My prayers, condolences, and best wishes to family and friends of 18-year-old Avery Chiono, who died when the car he was working on apparently slipped off its jack in Greeley on Saturday.

In the past year, I've had two different scissor jacks, which came with the cars, suddenly collapse.  I was very glad that, in both instances, all four tires happened to be on the cars.  Had they not, and I'd been underneath, obviously I may not be here.

So far as jacking the car up, your owner's manual will oftentimes have a diagram of exactly where the vehicle's jack should be placed for safe lifting, both for you and for the car itself, usually under the side rail near the wheel you want to lift.  If it doesn't, it's time to use some very important judgment, generally finding a solid piece of the car's frame or suspension to lift it by.

In high school autos class, they teach you to never, ever get underneath a vehicle that's jacked up without it being securely supported by something you can absolutely count on.  The more typical examples:

Jack Stands

The way my '71 Mustang is built, I have to put it under the control arm, otherwise, the front frame rail, because neither of those will give way!  Some vehicles, you can't really get to any of that, though, so like on another car of mine, I put the jack stand next to the jack under the side rail - which is risky enough, but the worst that will happen is it'll dent the bottom of your car in that spot.

Car Ramps

Super convenient to have around, you drive your car up there and like magic, you have all kinds of space to play underneath.  However, my cousin will never be the same after his conversion van rolled down a pair and crushed a bunch of his ribs.  The only reason he's alive is because somehow, under all that pressure, he could still scream, and his neighbor came and saved his life.  My cousin can tell you it's a great idea to take every precaution to make sure the vehicle you're crawling underneath can't roll.  Ask yourself what's stopping it from rolling.  If you can't quickly answer that, best block the wheels that are on the ground, pull the e-brake and make sure the car isn't in neutral.  Naturally, what you're doing to your vehicle that day will decide how effective any of those things will be.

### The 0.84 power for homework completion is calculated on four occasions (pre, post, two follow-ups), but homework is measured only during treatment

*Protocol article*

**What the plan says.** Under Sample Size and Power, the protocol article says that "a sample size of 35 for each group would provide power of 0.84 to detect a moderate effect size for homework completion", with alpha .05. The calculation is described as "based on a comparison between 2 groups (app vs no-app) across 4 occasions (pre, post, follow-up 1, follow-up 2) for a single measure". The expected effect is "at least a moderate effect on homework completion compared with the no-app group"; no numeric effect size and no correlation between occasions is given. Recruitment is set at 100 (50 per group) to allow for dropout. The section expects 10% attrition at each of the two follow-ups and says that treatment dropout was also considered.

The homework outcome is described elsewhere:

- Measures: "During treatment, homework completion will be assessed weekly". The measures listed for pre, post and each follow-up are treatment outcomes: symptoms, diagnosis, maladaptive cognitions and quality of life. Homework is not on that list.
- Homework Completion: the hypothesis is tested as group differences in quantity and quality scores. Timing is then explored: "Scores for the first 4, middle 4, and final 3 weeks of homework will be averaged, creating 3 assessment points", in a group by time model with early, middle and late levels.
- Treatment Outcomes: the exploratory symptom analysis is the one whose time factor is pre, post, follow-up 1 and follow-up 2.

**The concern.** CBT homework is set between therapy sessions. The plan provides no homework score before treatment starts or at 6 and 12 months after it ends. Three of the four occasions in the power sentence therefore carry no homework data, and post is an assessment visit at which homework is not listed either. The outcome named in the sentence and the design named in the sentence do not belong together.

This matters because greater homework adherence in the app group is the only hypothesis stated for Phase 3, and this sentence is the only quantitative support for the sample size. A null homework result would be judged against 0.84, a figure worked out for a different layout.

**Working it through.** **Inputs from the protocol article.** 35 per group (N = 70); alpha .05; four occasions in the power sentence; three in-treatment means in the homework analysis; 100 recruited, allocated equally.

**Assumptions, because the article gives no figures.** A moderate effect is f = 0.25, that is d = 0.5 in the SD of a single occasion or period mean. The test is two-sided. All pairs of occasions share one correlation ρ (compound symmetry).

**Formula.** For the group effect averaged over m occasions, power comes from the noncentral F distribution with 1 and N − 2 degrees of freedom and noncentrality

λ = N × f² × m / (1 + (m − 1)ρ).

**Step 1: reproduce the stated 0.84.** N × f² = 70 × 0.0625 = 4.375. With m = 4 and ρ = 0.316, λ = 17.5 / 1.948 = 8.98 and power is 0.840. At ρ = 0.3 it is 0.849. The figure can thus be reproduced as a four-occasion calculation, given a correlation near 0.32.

Even using a jack stand, when I service our family vehicle, I try not to even spend time with my legs underneath when I lean in to loosen the oil plug.

Also super important:  Whenever possible, only lift your car up on a super flat surface.  If you're stranded somewhere, unfortunately, you have to do the best you can.

Finally, only loosen a vehicle's lug nuts when all four wheels are on the ground, then raise it and remove the wheel if needed.  At the end of your project, if you're not 100% sure every lug nut is tight on the car once it's back on the ground, it's best to go around it once more to make sure.  I can't tell you how many times I've made that mistake, then taken it out for a drive to hear "clunk clunk clunk clunk clunk" because a wheel wasn't tightened down.

I'm a shade tree mechanic at best, so if there's any additional car-lifting advice you'd add to this, have at it.